Film Review: BOOK CLUB

Candice Bergen, Jane Fonda, Diane Keaton, and Mary Steenburgen in BOOK CLUB

Candice Bergen, Jane Fonda, Diane Keaton & Mary Steenburgen in BOOK CLUB © 2018 Paramount Pictures

Despite its talented cast, BOOK CLUB ultimately fails to deliver on its initial promise

With the final film in the Fifty Shades trilogy heading to DVD next month, a new film about the phenomenon itself hits UK cinemas screens this June.

BOOK CLUB tells the story of four, 60-something friends who meet monthly to discuss books, men and more. While the friends appear relatively content with their career choices, their personal relationships aren’t going so well. Diane (Diane Keaton) is recently widowed after 40 years of marriage, Vivian (Jane Fonda) prefers to enjoy her men with no strings attached, Sharon (Candice Bergen) can’t get over her former husband who divorced her decades ago and Carol’s (Mary Steenburgen) marriage is in a slump after 35 years. But the lives of these four lifelong friends are soon turned upside down when their book club tackles the infamous Fifty Shades of Grey, catapulting them into a series of outrageous life choices.

On the surface, BOOK CLUB is exactly what you imagine it to be – a light-hearted rom-com about a group of older women who rediscover love and mischief through their book club. While the trailer for the film puts the focus firmly on Fifty Shades of Grey, the book itself is actually brought up sparingly throughout the film, acting only as the catalyst for the women to embrace their new found sexuality.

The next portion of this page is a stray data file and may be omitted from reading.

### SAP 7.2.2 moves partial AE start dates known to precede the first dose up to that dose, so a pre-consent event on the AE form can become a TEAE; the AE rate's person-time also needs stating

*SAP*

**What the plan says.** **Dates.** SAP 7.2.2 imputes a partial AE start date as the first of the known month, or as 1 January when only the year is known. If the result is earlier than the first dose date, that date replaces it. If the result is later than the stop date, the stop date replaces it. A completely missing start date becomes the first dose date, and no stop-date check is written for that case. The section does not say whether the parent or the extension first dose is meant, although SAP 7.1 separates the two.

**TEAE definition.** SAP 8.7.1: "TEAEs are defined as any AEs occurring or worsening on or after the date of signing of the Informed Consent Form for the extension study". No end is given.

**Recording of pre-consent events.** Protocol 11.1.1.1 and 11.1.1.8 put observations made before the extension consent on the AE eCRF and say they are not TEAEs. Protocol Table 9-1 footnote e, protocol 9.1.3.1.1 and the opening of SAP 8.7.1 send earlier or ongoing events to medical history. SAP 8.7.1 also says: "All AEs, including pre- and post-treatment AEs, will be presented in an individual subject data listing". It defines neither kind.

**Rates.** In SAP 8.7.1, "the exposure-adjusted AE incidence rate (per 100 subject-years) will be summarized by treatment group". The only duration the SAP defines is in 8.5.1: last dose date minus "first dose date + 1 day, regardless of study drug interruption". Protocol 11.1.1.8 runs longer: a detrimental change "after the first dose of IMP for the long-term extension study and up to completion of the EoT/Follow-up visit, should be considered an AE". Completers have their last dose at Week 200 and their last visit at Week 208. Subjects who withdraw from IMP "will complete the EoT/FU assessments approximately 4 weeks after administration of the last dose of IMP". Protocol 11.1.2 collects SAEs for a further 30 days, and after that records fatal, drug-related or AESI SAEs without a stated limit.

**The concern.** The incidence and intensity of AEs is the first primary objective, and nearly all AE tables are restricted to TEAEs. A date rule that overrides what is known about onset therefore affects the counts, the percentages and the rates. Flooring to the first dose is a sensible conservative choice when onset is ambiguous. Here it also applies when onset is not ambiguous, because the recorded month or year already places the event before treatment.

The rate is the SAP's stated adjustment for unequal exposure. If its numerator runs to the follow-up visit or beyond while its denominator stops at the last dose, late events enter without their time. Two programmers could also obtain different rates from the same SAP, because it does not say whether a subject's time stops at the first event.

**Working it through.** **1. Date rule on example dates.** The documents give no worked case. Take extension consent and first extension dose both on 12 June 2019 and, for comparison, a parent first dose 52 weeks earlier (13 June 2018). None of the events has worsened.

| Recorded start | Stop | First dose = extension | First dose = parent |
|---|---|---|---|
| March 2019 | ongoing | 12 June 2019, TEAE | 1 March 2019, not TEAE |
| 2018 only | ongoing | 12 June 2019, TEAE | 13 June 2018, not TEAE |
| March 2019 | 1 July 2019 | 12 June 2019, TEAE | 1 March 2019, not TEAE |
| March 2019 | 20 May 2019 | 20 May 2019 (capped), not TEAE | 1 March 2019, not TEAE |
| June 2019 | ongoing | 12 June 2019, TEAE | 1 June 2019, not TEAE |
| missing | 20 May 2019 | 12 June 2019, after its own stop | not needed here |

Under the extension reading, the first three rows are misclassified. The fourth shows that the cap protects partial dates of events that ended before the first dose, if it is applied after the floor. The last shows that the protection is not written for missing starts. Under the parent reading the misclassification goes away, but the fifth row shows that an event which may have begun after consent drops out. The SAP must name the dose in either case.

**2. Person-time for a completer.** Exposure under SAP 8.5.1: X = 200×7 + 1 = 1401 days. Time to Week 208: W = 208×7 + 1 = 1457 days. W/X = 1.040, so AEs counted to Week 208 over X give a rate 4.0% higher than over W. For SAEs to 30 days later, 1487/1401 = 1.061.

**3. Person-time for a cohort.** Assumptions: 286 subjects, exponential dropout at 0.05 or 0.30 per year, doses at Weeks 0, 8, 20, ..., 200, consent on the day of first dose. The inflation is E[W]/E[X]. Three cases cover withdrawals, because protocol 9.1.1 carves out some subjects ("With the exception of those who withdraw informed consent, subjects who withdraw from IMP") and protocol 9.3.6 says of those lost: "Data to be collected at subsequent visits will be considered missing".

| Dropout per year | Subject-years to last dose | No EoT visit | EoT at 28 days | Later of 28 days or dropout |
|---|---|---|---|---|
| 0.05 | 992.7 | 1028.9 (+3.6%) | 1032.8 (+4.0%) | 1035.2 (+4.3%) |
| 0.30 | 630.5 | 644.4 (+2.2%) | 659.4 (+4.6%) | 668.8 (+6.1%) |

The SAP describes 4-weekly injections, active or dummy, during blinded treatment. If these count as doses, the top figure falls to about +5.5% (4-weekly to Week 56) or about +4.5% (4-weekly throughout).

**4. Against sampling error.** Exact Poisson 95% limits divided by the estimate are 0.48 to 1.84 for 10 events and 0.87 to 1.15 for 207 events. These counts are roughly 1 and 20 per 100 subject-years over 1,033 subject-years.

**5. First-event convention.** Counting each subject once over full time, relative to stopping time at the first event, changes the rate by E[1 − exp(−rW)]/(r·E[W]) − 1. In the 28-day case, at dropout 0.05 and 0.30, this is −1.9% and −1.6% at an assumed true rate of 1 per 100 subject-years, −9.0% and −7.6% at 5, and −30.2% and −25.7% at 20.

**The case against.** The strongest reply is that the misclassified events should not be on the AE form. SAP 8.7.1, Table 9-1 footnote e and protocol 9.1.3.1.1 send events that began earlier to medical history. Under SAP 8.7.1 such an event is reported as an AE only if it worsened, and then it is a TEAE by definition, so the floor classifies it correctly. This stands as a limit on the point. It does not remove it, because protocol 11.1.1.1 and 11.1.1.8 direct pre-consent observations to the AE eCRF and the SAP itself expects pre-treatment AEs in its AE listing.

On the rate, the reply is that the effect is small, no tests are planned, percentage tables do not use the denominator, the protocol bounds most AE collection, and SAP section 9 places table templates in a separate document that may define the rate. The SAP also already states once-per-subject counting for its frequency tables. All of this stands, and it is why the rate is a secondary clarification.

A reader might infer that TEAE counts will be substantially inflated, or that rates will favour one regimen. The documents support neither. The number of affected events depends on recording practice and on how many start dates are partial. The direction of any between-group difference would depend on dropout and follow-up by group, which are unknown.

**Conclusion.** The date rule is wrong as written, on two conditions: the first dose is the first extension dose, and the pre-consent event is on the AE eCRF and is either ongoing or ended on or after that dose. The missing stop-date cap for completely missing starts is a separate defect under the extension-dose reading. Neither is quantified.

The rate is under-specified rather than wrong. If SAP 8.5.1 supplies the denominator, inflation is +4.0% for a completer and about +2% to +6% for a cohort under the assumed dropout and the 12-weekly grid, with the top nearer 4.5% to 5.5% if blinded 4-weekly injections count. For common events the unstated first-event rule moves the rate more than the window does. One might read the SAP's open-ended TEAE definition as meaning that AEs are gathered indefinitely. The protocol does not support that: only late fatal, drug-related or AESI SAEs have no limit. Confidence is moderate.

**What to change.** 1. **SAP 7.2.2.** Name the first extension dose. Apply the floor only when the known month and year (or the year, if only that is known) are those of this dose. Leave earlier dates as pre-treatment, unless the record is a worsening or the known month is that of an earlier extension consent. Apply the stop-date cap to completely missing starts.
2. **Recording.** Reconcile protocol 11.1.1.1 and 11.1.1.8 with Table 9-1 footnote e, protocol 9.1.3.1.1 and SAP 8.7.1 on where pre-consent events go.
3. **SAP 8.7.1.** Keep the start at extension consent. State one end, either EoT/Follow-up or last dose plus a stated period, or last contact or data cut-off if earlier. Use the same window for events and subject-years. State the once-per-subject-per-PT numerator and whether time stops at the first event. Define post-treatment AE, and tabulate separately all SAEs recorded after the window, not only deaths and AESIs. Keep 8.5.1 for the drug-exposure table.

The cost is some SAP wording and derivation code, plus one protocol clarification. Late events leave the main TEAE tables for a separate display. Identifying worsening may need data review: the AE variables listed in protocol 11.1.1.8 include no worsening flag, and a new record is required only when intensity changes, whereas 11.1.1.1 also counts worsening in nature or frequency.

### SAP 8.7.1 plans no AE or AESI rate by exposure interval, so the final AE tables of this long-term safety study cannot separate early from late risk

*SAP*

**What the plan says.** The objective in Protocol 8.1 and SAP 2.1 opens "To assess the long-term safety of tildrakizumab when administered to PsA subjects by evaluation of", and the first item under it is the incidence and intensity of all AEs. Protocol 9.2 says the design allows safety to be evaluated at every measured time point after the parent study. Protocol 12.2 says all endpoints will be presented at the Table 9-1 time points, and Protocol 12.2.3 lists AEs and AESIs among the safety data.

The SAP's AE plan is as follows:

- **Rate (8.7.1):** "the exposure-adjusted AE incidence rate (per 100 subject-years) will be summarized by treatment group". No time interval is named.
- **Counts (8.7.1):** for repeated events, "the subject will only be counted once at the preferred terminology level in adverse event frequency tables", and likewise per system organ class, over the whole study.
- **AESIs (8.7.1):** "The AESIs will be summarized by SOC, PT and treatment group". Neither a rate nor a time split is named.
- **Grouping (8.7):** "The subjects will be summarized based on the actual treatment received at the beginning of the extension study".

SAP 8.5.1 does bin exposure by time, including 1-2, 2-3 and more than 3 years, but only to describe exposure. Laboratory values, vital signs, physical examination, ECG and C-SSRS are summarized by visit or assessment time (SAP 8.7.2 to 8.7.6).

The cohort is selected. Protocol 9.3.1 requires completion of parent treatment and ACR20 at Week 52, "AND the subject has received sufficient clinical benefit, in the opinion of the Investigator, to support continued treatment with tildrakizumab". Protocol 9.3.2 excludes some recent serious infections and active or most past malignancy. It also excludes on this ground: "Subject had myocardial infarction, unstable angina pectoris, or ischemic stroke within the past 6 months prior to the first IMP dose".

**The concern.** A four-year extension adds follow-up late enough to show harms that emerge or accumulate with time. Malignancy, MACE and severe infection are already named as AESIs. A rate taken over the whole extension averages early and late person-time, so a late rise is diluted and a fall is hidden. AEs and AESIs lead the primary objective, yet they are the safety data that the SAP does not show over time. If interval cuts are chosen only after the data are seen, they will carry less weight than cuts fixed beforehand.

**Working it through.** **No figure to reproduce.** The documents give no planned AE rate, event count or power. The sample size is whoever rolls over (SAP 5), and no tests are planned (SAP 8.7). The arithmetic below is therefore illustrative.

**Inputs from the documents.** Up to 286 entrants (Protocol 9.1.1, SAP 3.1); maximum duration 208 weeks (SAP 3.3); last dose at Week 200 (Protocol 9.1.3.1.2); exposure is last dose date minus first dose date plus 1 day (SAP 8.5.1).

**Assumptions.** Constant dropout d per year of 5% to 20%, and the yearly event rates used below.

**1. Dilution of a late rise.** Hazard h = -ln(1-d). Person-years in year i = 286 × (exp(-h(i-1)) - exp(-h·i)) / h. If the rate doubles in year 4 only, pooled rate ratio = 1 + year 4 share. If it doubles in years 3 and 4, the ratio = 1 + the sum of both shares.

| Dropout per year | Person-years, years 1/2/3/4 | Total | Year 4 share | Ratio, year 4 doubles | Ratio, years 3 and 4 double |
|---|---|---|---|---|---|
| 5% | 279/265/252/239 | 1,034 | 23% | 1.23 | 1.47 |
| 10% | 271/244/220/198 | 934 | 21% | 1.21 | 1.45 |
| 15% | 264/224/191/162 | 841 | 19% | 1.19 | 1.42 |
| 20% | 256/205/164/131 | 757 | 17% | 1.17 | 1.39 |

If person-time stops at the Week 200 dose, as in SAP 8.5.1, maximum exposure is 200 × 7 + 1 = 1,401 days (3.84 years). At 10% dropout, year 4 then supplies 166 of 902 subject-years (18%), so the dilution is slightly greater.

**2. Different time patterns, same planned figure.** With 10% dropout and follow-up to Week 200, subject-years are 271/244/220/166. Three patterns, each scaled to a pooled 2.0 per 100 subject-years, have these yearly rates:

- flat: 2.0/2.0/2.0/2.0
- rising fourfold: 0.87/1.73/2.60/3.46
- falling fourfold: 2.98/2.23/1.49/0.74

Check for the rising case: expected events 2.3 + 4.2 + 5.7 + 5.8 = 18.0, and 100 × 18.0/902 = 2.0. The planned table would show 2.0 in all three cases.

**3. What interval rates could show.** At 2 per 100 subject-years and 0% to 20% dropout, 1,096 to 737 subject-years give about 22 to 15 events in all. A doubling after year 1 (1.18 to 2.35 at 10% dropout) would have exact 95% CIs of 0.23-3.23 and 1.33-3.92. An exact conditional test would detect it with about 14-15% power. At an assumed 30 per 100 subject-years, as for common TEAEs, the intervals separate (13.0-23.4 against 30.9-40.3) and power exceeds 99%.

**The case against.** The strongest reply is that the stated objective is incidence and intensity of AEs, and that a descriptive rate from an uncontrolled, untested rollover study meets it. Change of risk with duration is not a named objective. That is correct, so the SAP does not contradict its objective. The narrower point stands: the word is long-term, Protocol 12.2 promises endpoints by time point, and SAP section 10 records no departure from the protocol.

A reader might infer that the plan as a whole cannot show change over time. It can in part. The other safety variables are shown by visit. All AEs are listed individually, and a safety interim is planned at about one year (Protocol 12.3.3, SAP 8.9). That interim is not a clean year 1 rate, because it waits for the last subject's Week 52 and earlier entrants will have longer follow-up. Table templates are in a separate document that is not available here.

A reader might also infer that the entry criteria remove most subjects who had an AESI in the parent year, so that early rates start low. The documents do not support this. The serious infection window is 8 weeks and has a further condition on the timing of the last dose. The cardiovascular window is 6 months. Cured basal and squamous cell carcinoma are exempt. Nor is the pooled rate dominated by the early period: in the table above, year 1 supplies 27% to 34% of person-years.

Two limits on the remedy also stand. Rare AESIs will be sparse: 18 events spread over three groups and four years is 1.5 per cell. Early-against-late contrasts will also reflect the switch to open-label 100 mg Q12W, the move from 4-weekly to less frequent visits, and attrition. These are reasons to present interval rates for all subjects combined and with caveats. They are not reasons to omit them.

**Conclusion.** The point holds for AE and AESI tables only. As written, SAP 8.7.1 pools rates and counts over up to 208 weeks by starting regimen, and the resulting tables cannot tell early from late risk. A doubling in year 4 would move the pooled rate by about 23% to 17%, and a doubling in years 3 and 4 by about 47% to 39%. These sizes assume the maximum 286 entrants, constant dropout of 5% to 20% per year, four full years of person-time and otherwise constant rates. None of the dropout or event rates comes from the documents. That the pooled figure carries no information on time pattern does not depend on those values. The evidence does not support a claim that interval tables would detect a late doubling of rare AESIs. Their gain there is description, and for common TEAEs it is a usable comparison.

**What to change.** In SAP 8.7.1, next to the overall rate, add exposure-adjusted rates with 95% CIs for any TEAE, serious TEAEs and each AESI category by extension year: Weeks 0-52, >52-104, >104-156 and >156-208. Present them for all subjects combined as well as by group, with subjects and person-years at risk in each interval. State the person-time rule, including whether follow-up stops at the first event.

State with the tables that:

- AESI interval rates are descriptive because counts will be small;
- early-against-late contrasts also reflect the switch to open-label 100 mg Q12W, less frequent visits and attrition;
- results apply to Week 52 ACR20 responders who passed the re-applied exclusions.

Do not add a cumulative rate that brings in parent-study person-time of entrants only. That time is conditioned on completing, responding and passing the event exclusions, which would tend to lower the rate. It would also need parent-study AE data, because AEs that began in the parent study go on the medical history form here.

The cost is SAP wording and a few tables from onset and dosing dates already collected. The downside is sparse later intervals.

Candice Bergen, Jane Fonda and Mary Steenburgen in BOOK CLUB.

Candice Bergen, Jane Fonda and Mary Steenburgen in BOOK CLUB. © 2018 Paramount Pictures

Bill Holderman and Erin Simms’ script, however, is so jam-packed with sit-com style sexual innuendoes that any sense of relatability is lost along the way. From Steenburgen’s water plant thermometer swinging straight over to “moist” as she reads a steamy sentence to the scene where Candice Bergen takes her cat to the vet only to be told she has a “lethargic pussy”, the cheesy innuendoes don’t seem to stop and the otherwise predictable and clichéd plot is so tame that you wonder why Fifty Shades of Grey was even chosen for the central book.

The big draw of BOOK CLUB, of course, is its incredible quartet of actresses with Diane Keaton, Jane Fonda, Mary Steenburgen and Candice Bergen who – despite their thinly written characters – do have nice chemistry with each other. Fellow veterans Richard Dreyfuss, Andy Garcia and Don Johnson – ironically, the real-life father of Dakota Johnson who plays Anastasia Steele in the Fifty Shades films – also deliver fine performances even if they’re undermined by the lazy material.

Diane Keaton in BOOK CLUB.

Diane Keaton in BOOK CLUB. © 2018 Paramount Pictures

Yet, while BOOK CLUB isn’t going to win any awards for its originality, it’s nice to see the film doesn’t shy away from showing some necessary truths, particularly in the way family and society treat older women. Diane’s daughters Jill and Adrianne (Alicia Silverstone and Katie Aselton) treat their 72-year-old mother as if she has one foot in the grave, regardless of her vibrancy and life.

Despite its talented cast, however, BOOK CLUB ultimately fails to deliver on its initial promise. If you’re a fan of similar films such as IT’S COMPLICATED, you may enjoy BOOK CLUB but don’t expect to be blown away by its plot – even with such a stellar cast.

2.5 out of 5 stars (2.5 / 5)

BOOK CLUB is released in UK cinemas from 1 June 2018.